Skills and personal qualities developed by ECAs

In line with other studies, e.g. Buckley and Lee (2021), participants reported that ECAs helped to develop skills and qualities such as:

  • how to structure arguments
  • how to communicate effectively with different audiences
  • how to distill complex and lengthy judgments into short statements
  • interpersonal and social skills
  • clarity and brevity of expression
  • confidence and boldness
  • adaptability and dealing with unpredictability
  • resilience, specifically the ability to bounce back from application rejections
  • learning to work and collaborate with other people, which involved compromise
  • demonstrating drive and ambition
  • how to organise huge amounts of information
  • acquiring the cultural capital of the legal professions, such as learning the language of law, spending time with barristers, and ‘just learning the etiquette and the ways of professionals’. (Sarah, barrister)


What were the most useful ECAs in your personal development and career progression?

One of the most valuable aspects of ECAs is the opportunities they can provide for students to develop their social capital through forging links with legal professionals. Emily (barrister) confirmed this: mooting ‘puts you in touch with people who are already in the job, could potentially be a future employer’. Participants also identified other effective ways of growing professional networks such as through LinkedIn.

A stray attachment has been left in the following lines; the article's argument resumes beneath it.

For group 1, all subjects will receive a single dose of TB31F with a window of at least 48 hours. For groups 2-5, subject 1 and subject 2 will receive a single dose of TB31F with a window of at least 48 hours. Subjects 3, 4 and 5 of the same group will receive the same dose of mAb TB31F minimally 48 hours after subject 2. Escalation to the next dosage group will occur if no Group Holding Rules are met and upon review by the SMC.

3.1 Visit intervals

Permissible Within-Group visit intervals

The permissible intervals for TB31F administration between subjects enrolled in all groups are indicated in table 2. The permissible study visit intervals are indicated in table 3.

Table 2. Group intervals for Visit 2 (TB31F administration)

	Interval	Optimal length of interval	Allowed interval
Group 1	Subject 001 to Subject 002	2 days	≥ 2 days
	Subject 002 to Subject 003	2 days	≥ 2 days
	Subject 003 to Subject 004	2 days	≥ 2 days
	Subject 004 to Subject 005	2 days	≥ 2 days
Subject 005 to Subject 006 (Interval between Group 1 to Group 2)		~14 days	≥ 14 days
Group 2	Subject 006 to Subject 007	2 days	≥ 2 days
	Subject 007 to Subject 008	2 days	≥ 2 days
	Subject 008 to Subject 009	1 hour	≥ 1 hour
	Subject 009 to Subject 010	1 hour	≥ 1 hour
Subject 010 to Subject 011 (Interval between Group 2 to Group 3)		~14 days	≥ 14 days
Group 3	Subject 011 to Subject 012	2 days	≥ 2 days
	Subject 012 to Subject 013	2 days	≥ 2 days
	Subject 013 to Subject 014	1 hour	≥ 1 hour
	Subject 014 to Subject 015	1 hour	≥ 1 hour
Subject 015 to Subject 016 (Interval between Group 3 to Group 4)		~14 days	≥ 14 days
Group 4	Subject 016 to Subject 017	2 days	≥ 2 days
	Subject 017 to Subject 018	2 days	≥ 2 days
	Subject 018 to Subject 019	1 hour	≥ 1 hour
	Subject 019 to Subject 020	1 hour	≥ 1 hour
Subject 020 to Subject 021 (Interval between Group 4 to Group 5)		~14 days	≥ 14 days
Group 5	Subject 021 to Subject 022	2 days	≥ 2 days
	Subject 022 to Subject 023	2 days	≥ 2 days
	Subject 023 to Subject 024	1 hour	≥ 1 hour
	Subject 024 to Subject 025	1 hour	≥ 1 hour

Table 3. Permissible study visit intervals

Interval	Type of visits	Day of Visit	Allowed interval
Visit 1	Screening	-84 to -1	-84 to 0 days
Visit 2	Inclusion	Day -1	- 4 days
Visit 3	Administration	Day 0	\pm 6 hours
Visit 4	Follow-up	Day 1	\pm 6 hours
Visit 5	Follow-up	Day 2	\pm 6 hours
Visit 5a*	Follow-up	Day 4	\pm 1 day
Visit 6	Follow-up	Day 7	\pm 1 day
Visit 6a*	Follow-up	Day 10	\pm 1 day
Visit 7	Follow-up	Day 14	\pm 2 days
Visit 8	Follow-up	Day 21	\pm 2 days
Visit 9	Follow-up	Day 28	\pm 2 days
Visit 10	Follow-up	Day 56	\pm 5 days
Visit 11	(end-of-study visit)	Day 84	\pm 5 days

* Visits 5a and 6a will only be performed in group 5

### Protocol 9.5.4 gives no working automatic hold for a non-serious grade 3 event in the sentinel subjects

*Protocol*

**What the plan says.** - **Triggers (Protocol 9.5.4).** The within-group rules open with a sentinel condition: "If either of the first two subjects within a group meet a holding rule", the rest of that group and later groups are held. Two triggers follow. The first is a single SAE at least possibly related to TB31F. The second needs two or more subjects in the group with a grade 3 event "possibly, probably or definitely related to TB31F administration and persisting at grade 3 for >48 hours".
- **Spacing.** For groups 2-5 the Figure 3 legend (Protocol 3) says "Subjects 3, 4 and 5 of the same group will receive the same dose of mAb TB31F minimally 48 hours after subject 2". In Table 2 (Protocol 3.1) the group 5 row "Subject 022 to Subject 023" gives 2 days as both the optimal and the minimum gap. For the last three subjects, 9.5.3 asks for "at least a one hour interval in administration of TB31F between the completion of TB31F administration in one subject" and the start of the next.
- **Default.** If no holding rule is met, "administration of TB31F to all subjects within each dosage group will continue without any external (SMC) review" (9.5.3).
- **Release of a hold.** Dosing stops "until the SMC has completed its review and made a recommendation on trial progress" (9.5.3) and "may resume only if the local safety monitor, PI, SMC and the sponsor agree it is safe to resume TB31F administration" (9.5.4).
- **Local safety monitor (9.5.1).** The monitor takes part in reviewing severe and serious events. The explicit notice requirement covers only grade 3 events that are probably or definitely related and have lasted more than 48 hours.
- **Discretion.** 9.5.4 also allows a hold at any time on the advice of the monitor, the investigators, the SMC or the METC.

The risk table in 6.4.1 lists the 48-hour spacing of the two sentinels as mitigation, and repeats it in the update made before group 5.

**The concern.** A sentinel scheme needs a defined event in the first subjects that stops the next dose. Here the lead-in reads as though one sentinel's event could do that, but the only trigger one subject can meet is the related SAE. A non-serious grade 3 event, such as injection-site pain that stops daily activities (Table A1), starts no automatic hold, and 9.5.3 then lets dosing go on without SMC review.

Law-related ECAs, such as mini-pupillages and law firm placements, were useful for helping to work out future career directions. Emily’s (pupil barrister) two mini-pupillages and a week with a law firm confirmed that she was more suited to a career at the bar rather than as a solicitor, which was not what she expected beforehand.

Both of the practising barristers spoke at length about the importance of mooting: ‘I would say it was that, if I could point to anything extracurricular that certainly gave me an edge, made me a more credible candidate for pupillage it would be that.’ (Samuel, barrister) Samuel added that the experience of mooting successfully against people from prestigious universities ‘demystified’ his perception that those people were much better, which gave him more confidence in interviews.


What advice regarding ECAs would participants give to a law student just starting their degree?

Some respondents thought it was not just what you do, but also how hard you work at it, which made a difference. Cerys (paralegal) advised students ‘to say yes to almost anything’, while Rebecca (future solicitor) said ‘I just think the more experience you can get, I think it’s got to be the top priority.’ On the other hand, others thought that ‘it’s so important to have some kind of downtime and relaxation to be able to just switch off’ (Emily, pupil barrister).

Alumni also thought it was crucial to articulate effectively to potential employers how ECAs have equipped students for the roles they apply for, which mirrored the findings in Clark et al (2015). Interviewees advised students to be clear about why they are doing things and putting them on their CV: ‘everything you mention I think you want to think about how could this, what does this show about me, what skills does this highlight … So it’s down to you to draw that out.’ (Matthew, solicitor)